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Monday, December 24, 2012

Louis Armstrong Recordings Evoke Jazz Great At Christmas

A holiday dinner with Louis Armstrong (front center) and family, circa 1940s. (Louis Armstrong House)

A holiday dinner with Louis Armstrong (front center) and family in Corona, Queens, circa 1940s. (Louis Armstrong House)

It’s like the ghost of jazz past is visiting the Louis Armstrong House in Queens, N.Y. this Christmas.

Louis and Lucille Armstrong with a Christmas tree. (Louis Armstrong House)

Louis and Lucille Armstrong with a Christmas tree. (Louis Armstrong House)

The museum, located in the Corona home of Louis and Lucille Armstrong, has decked out the house just like it looked when the Armstrongs were alive. They’re even using Lucille’s ornaments that were found in an old box in the attic.

But even more haunting is the gravelly voice of Louis Armstrong echoing through the house.

The museum is playing old, homemade reel-to-reel recordings that Louis made of himself when he was alive.

So when you enter the museum, you can hear Armstrong reciting “‘Twas the Night Before Christmas” or singing along to the radio playing Nat King Cole’s “All I Want For Christmas.”

Ricky Riccardi, archivist at the Louis Armstrong House, says the recordings give visitors a sense that the Armstrongs have just stepped out for egg nog.

Louis Armstrong listening to Nat King Cole:

Louis and Lucille Armstrong talk about their Christmas traditions on the Michael Douglas talk show in 1970:

Louis Armstrong records ‘Twas the Night Before Christmas in 1971, just months before his death:

An acetate recording of a demo of ‘Zat You Santa Claus,’ followed by Louis Armstrong’s finished version:

Interview Highlights

 Ricky Riccardi on the sound of Louis practicing:

“His main way of practicing was to play along with the radio, and we have one tape where about six straight minutes go by and anything that pops on the radio, whether it’s Guy Lombardo, Auld Lang Syne, Blue Bells of Scotland, he just plays them all. Immediately, he improvises, he always plays in the right key. There’s no written documentation that he had perfect pitch but when you hear that stuff it’s very convincing evidence. He comes right in every time.”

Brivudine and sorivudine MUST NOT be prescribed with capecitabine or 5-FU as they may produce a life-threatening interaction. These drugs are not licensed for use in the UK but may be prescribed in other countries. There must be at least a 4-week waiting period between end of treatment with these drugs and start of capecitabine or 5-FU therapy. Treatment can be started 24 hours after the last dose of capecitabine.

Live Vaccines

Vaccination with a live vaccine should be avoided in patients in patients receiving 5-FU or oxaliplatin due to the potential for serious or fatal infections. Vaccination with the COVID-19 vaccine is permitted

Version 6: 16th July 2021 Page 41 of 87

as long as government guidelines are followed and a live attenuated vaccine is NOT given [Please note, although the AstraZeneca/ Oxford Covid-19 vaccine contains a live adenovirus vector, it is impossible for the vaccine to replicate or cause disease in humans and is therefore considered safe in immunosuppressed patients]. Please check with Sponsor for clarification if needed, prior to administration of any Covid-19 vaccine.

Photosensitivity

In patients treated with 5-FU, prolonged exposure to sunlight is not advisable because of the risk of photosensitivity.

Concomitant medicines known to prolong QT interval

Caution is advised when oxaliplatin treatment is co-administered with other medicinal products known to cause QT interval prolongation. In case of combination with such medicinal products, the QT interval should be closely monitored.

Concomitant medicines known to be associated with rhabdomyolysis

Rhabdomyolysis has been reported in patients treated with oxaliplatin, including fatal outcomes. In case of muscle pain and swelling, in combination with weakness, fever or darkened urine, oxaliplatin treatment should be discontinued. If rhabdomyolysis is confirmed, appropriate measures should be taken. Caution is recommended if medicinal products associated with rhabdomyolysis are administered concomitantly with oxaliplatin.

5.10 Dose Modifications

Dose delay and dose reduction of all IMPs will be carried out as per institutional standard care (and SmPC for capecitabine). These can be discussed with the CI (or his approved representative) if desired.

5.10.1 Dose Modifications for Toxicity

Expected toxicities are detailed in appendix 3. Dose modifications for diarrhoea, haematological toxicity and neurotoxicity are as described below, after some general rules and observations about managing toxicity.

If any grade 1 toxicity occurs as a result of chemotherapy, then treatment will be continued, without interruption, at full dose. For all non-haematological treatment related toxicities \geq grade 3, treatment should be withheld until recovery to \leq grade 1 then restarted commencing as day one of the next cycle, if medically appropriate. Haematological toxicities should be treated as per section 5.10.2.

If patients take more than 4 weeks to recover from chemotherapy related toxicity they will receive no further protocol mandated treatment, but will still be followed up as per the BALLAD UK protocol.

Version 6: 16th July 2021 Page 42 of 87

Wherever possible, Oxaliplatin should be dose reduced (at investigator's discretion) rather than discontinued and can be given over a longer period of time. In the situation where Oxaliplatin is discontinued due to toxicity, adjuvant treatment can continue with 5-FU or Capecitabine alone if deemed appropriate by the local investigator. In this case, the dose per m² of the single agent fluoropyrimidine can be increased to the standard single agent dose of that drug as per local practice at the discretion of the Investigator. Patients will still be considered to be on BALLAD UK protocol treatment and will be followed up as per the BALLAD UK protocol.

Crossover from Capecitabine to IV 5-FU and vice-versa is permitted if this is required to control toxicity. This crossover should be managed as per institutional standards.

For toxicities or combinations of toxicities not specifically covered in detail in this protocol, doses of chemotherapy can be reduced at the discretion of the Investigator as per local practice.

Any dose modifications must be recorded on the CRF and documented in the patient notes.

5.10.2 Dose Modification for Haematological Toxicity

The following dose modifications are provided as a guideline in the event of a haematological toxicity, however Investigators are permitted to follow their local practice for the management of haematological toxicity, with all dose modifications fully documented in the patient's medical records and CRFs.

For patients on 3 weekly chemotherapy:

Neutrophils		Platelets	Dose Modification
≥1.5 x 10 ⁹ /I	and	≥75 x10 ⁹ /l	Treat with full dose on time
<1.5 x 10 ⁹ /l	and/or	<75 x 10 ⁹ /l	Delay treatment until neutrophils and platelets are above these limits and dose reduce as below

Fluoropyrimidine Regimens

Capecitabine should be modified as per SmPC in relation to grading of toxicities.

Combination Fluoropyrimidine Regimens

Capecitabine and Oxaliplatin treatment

Matt Glaser on Louis’ way of swinging on a melody:

“Not to get too existential on you, but there is this kind of life energy in swinging. If I was running for president, I would run under a platform of every American has to learn to sing Louis Armstrong solos. That would be like a Litmus test. If you wanted to gain citizenship to the United States, can you sing Louis Armstrong solos from ‘Big Butter and Egg Man’ and ‘Potato Head Blues’? And I actually believe that it’s valuable spiritually and existentially for everyone to immerse themselves in this music. It has – I’m not kidding, I really believe this – it has a value to human life that is tremendously deep and makes you incredibly happy on a cellular level.”

Ricky Riccardi on Louis’ first Christmas tree:

“This was something that goes way back, because you have to remember that Louis was born in pretty much the deepest poverty you could humanly imagine. And there weren’t many Christmas trees going on in his neighborhood, in the battlefield section of New Orleans. So, he meets Lucille. They get married in October 1942, they still hadn’t purchased the home in Corona yet, so their honeymoon was about six straight nights of one-nighters – a different city every night. And when it came to Christmastime, they’re in a hotel room and Louis is at the job, Lucille says, “You know what? I’m going to put up a Christmas tree in the hotel room. Let’s get a little festive atmosphere here.” And Louis comes back from the gig and he almost had tears in his eyes, Lucille said, and then he finally said, “You know? This is the first Christmas tree I’ve ever had.” And for days after, up to Christmas, even after Christmas, they brought the Christmas tree with them everywhere they go until it pretty much fell apart.”

Ricky Riccardi on Louis’ definition of success:

“I’ll tell you one of my favorite stories. In August of 1967 Louis did two weeks in Framingham, Massachusetts, and his good buddy Jack Bradley was there and Jack tells a story that they’re in Louis’ motel room, and this is not a suite. It’s a little rundown motel on the side of the road. And Louis tells Jack, “You know, Jack? I’ve really made it.” And Jack says, “Uh, what do you mean?” And Louis says, “Anytime I’m hungry, I could walk over to the refrigerator, get an egg, and make myself something to eat. I’ve really made it.” And Jack said he had tears in his eyes. And he told him, “You know, you should have filet mignon three times a day,” and Louis just brushed him off. That was the height of his success. By this point, he had “Hello Dolly”, 35 movies, TV every week, but the fact that he can make an egg sandwich anytime he wanted, that was it. He had really made it.”

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